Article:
Partnership Celebrates Launch of Kanu Ko‘a in Kealakekua Bay

A bay in Hawai'i with two boats headed back in to shore with a green mountain rising in the background.
Kanu Ko‘a in Kealakekua Bay Wa'a Kinikini in Kealakekua Bay © Toni Parras/TNC

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On February 25, 2024, Hoʻāla Kealakekua Nui, The Nature Conservancy, Hawai‘i and Palmyra (TNC), and the Hawai‘i Department of Land and Natural Resources (DLNR) Division of Aquatic Resources (DAR) held an opening ceremony for Kanu Ko‘a (“Planting Corals”) at Kealakekua Bay, a Marine Life Conservation District. This is the second community-led coral reef restoration project on the Island of Hawaiʻi.

Kanu Ko‘a is a project that integrates Hawaiian culture, local community, and the science of coral restoration to accelerate coral reef growth and recovery. The ceremony was rooted in Hawaiian cultural practice and protocol, emphasizing ‘ohana (family) relationships with ko‘a (corals).

“Hānau ka ‘ukuko‘ako‘a, the worm or coral polyp, emerged from the lipolipo, the constant darkness where all forms begin,” says Shane Akoni Palacat-Nelsen, President of Hoʻāla Kealakekua Nui. “In the cosmogonic genealogy chant Kumulipo, the coral is mentioned as one of the first physical life forms that emerge, alluding that the coral is a foundational entity for all life forms. The ‘ukuko‘ako‘a is the regulator for ecosystems; without it, ecosystems are imbalanced. That’s why when our village received the distressing news that our coral is severely depleted in our Bay, we took it very seriously and applied the kumu kānāwai Kīhoʻihoʻi—the edict of regeneration—with modern scientific methodologies.”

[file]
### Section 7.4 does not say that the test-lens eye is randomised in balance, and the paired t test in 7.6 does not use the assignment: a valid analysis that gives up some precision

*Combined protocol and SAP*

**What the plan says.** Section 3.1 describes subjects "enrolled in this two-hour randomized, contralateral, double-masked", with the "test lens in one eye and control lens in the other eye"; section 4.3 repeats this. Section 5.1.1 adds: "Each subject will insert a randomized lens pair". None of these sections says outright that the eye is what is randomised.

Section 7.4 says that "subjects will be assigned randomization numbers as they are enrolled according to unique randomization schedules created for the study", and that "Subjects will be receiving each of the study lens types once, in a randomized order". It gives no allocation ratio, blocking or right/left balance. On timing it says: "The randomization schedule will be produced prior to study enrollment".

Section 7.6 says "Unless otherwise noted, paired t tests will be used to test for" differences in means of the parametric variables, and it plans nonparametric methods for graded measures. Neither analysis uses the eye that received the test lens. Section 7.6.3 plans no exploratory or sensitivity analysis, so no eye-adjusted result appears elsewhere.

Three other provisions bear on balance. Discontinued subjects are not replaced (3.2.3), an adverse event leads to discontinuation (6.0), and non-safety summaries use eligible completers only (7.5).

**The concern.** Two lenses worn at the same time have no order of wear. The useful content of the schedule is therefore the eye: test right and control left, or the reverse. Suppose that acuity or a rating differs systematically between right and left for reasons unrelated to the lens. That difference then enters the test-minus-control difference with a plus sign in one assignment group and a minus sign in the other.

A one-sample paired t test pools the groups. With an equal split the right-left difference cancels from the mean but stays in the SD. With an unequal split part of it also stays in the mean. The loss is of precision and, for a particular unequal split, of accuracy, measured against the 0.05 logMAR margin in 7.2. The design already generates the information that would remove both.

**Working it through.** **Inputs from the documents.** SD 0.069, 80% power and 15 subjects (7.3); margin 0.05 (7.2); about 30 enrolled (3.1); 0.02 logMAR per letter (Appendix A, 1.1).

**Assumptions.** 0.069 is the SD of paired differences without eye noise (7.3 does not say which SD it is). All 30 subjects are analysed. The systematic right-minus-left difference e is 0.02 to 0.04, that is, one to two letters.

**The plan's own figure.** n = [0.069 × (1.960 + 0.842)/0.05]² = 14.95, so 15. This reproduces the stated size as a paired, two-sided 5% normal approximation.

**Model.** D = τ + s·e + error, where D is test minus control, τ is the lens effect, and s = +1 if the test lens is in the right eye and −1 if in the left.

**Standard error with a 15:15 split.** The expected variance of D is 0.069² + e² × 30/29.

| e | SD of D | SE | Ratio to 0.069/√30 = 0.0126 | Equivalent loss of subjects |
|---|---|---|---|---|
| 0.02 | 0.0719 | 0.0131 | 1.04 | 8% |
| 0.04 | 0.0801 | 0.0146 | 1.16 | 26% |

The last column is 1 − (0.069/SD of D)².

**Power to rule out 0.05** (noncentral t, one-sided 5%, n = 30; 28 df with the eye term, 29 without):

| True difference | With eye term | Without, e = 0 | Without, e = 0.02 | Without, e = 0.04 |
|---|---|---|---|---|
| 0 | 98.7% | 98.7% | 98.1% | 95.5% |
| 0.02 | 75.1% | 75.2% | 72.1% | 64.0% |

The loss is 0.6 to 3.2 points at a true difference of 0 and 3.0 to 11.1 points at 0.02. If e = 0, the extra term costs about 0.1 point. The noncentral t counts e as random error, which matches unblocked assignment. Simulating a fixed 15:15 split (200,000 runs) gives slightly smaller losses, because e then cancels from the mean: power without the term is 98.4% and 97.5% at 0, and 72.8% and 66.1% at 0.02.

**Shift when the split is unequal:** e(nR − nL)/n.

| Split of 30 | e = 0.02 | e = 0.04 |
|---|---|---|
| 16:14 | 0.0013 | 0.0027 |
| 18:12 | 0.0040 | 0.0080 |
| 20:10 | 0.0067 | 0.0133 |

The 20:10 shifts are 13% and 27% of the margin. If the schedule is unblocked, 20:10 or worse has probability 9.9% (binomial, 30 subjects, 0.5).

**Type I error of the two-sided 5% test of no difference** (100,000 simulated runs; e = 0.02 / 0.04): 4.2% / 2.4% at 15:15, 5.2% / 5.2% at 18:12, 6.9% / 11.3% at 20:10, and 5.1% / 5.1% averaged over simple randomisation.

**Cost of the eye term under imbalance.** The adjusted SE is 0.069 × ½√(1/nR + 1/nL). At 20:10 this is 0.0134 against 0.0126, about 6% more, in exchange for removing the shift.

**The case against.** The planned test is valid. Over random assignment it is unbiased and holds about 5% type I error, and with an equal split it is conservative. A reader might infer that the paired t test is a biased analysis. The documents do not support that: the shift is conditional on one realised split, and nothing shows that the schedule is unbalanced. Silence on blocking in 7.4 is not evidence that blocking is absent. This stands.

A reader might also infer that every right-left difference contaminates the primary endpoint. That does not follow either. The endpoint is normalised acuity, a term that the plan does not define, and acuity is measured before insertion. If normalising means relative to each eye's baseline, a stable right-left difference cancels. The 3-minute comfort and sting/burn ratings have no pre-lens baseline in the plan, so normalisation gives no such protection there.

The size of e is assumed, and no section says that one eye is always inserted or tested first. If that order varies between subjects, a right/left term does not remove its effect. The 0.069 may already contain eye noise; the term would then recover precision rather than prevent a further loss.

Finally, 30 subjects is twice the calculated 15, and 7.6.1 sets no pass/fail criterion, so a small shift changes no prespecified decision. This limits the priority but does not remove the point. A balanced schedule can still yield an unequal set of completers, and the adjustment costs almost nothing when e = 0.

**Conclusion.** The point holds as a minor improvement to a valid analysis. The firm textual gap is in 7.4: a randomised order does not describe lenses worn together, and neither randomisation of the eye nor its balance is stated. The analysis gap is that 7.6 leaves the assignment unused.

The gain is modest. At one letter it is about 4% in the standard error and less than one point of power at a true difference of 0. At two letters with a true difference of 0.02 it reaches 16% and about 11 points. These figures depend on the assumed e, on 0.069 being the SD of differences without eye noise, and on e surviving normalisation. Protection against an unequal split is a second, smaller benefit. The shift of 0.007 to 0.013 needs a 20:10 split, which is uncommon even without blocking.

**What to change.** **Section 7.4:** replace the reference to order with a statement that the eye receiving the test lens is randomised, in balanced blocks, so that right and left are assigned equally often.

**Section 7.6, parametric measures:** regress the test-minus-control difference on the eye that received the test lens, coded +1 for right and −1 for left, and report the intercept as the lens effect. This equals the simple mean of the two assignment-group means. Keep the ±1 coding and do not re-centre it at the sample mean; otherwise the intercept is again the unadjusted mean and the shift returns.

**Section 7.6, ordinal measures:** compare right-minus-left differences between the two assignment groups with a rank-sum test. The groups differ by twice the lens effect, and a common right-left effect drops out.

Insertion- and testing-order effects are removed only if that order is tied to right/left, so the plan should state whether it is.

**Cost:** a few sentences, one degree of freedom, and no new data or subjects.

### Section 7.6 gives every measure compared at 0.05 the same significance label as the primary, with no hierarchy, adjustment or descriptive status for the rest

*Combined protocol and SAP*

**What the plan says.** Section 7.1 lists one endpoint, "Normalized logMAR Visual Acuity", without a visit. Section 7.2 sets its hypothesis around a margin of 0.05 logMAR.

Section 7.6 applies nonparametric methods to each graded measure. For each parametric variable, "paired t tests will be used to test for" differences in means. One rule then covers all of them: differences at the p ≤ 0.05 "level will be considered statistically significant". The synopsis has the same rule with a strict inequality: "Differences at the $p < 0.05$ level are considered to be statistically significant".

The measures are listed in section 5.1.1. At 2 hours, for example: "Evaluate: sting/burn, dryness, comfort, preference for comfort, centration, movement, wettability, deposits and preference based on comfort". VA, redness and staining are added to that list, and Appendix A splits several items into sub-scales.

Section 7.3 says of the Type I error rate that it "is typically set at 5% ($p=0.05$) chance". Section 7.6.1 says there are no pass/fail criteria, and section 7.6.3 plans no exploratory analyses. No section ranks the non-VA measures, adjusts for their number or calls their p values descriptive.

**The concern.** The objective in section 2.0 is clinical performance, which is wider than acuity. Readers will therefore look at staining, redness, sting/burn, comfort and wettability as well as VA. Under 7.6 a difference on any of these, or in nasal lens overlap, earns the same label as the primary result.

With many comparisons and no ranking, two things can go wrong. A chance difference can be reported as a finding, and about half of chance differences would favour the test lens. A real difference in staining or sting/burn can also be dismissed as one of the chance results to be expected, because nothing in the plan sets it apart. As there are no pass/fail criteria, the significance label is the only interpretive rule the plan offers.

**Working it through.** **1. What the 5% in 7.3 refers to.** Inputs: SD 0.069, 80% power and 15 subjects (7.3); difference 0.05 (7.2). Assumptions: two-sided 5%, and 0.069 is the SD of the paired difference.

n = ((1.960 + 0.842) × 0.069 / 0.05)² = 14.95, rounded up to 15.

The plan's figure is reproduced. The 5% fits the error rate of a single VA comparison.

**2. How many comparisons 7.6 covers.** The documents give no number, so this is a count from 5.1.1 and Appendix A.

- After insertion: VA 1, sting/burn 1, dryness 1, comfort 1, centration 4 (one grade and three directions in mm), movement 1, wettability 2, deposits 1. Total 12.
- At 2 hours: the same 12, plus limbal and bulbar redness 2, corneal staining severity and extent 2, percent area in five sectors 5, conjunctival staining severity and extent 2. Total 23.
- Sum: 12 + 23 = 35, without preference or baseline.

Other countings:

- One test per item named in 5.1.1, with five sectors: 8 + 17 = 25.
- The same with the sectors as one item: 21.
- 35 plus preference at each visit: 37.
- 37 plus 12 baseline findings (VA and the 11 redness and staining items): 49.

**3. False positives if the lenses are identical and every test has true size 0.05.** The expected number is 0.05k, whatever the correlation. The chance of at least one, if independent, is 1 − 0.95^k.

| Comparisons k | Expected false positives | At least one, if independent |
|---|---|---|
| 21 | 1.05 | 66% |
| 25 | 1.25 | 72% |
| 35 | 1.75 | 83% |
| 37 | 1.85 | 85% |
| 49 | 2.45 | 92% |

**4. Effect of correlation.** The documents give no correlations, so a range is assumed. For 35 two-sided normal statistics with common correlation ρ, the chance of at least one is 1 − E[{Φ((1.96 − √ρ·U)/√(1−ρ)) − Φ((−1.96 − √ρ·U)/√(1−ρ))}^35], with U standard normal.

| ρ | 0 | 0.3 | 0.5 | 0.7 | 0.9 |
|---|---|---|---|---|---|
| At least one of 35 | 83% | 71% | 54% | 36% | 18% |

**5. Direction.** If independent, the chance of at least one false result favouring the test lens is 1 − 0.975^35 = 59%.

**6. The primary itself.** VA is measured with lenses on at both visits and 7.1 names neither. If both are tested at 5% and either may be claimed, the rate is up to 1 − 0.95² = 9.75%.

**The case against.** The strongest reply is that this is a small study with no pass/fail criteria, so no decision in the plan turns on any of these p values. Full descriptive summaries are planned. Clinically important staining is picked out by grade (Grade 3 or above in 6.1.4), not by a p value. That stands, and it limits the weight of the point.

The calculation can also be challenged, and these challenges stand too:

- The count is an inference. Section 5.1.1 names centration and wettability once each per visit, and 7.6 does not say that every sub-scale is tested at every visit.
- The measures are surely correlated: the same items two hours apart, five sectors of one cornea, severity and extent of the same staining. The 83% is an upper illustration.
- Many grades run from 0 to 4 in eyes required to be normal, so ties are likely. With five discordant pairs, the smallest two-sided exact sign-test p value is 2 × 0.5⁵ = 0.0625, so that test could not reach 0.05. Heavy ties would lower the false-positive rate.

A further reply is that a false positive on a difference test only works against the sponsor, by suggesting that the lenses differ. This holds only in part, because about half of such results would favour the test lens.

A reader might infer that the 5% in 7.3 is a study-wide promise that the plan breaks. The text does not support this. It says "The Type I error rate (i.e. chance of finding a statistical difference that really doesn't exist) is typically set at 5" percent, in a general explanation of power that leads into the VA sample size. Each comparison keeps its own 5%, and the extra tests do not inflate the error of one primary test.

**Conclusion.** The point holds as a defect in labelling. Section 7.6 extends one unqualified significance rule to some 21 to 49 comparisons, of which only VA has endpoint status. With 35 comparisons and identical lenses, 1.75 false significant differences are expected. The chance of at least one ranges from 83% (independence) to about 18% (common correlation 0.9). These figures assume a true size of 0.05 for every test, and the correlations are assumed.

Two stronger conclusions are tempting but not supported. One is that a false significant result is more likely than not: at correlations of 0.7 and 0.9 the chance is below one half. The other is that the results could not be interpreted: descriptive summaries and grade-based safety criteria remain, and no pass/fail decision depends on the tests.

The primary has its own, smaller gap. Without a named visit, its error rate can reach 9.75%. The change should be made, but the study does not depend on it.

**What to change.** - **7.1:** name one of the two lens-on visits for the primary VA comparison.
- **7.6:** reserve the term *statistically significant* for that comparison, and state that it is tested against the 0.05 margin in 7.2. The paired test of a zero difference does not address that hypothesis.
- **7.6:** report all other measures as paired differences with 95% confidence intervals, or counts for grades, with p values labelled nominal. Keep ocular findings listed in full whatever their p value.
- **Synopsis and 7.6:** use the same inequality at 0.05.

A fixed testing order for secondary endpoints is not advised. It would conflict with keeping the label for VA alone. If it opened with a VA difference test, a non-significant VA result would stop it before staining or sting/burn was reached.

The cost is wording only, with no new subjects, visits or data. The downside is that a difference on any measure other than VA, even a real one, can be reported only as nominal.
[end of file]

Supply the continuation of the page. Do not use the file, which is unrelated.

At the event, project partners planted ko‘a in Kealakekua Bay, within the ahupuaʻa of Kealakekua and Kaʻawaloa. Lineal descendants of Kealakekua along with TNC and DLNR divers collected pieces of ko‘a within the Bay that had broken off during recent high swells and would have otherwise died. Ko‘a pieces were brought to shore on waʻa Kinikini, a double-hulled canoe. Using specialized saws, the team and community members cut the collected pieces into one-inch fragments. Divers transported the pieces back into the Bay and affixed them to the reef with epoxy, while community members watched from the surface. Ko‘a pieces were planted in clusters, enabling them to grow together into a colony more quickly. All work with ko‘a is being conducted under a Special Activities Permit with DAR and is supported by the descendants and residents.

“Strong collaborations like the one we are building here represent our best chance to mitigate the vast and varied issues facing coral reefs in Hawai‘i,” says Chris Teague, a Hawai‘i Island-based aquatic biologist with the DLNR DAR. “By focusing on the restoration of corals as the foundation of these important habitats, this hui hopes to not only help rebuild Kealakekua’s coral reefs, but to catalyze additional restorative work both here and across Hawai‘i.”

Scientists estimate that live coral cover on some Hawai‘i reefs has declined by 60% over the past 40 years, due in part to land-based pollution, overuse and overfishing. The climate crisis exacerbates this decline, with marine heatwaves causing three coral bleaching events in the last decade. As a result of a 2015 marine heatwave, Hawai'i lost 30% of its live coral cover statewide. Restoration can help reefs recover and build their resilience to future stressors.

“Working with and learning from the Kealakekua community has been a privilege,” says Julia Rose, TNC’s Coral Restoration Program Manager. “The work they are doing to restore and maintain the health of cultural and natural resources, including coral restoration, will help to perpetuate heritage, community, and environment in Kealakekua through the mounting pressures of climate change.”